Seven Australian achievements that changed the global aviation industry

Australia has achieved many remarkable feats in the aviation sector over the past 120 years, which revolutionised the industry on a global scale. From engineers and scientists to pioneers chasing their amazing sense of adventure, not many people know about Australia’s proud history of excellence in aviation.
As we are building Australia’s first hydrogen-powered plane, we thought it was important to shed some light on some of the country’s great achievements in the sector.
It is critical we celebrate Australia’s aviation successes, as a lack of support from investors has led to countries like America taking over the commercial development of our Aussie ingenuity.

What is aviation?

Aviation is the activities that surround mechanical flight and the aircraft industry, including morphable wings, flexed-wing and rotary-wing types, wingless lifting bodies, as well as hot air balloons and airships.
The history of aviation extends for more than a couple of hundred years, from the earliest forms, such as kites and attempts at mountain jumping to supersonic and hypersonic flight.
Here is a list of the top moments in Australian aviation.

1. John Duigan builds Australia’s first powered aircraft

Aviator John Robertson Duigan in his biplane.

John Duigan was an Australian pioneer who designed, built and flew the first Australian aircraft. John commenced the first steps towards doing so by constructing a crude box kite that only took a few days of trial and error.
John felt disappointed when the kite failed to provide a lift, which saw it soon end up on a bonfire. However, through the help of his brother, Reg, he set about building a glider based on a version of the Wright Flyer. By 16th July 1910,  the glider was flown by both men tethered to a stand of fencing wire powered by a strong wind.
The glider was difficult to control, although it provided a good lift. Using this experience, John began making modifications to the engine where he incorporated several innovative features, including pneumatic absorbers and mid-wing ailerons for the two main wheels of the undercarriage.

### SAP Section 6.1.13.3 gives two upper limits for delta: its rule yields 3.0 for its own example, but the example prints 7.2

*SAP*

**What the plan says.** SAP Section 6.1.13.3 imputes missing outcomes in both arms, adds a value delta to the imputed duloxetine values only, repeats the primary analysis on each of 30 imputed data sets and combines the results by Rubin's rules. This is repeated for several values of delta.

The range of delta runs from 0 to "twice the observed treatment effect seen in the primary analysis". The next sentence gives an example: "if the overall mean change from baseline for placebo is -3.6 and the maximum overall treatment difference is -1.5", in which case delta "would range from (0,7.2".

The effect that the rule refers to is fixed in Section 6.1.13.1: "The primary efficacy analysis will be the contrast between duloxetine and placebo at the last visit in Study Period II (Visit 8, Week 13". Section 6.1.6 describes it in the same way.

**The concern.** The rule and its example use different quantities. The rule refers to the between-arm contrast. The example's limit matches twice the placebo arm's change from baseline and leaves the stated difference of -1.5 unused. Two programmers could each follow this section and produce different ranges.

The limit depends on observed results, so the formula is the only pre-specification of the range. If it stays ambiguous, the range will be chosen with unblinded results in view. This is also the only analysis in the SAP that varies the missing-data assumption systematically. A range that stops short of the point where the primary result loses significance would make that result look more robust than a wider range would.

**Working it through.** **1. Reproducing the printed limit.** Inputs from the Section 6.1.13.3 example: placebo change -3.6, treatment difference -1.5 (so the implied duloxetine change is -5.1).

These changes proved successful and on 7th October 1910, he had executed the country’s first fully controlled, powered aeroplane flight — lasting about 196 yards.

2. Bert Hinkler becomes the first person to fly solo from England to Australia

World-renowned Bert Hinkler was one of Australia’s greatest aviators.

Bert Hinkler had been obsessed with flying since he was still a little boy. He became fascinated by flight and was known to have photographed and studied ibis while experimenting with gliders in his late teens.
One of his formative flying experiences was in 1921 when he flew a tiny Avro Baby non-stop from Bundaberg to Sydney. This provided Hinkler with the impetus needed to fly solo between England and Australia, departing the United Kingdom on 7th February 1928 and arriving in Darwin on 22nd February, then returning to his hometown of Bundaberg a few days later.
This was the world’s longest solo flight at that time, reducing the travel time from England to Australia from 28 days to just under 15½ days. Upon completing the record-breaking journey, he became a national hero.
Despite the success, Hinkler faced numerous challenges. He was held up by wild weather and fuel started leaking out of the aircraft over the Middle East, which he fixed with a soap and water mixture to make a little plug to fill the hole.

3. Sir Charles Kingsford Smith conquered the first Trans-Pacific flight to Australia

Sir Charles Kingsford Smith and Captain P. G. Taylor
at the Wheeler Field, Honolulu, with the Lady Southern Cross.

Sir Charles Kingsford Smith and his four-man crew left Oakland, California, in the Southern Cross aircraft on 31st May 1928 and landed at Eagle Farm Airport, Brisbane, on 6th June after three stages of flight covering 11,585 kilometres.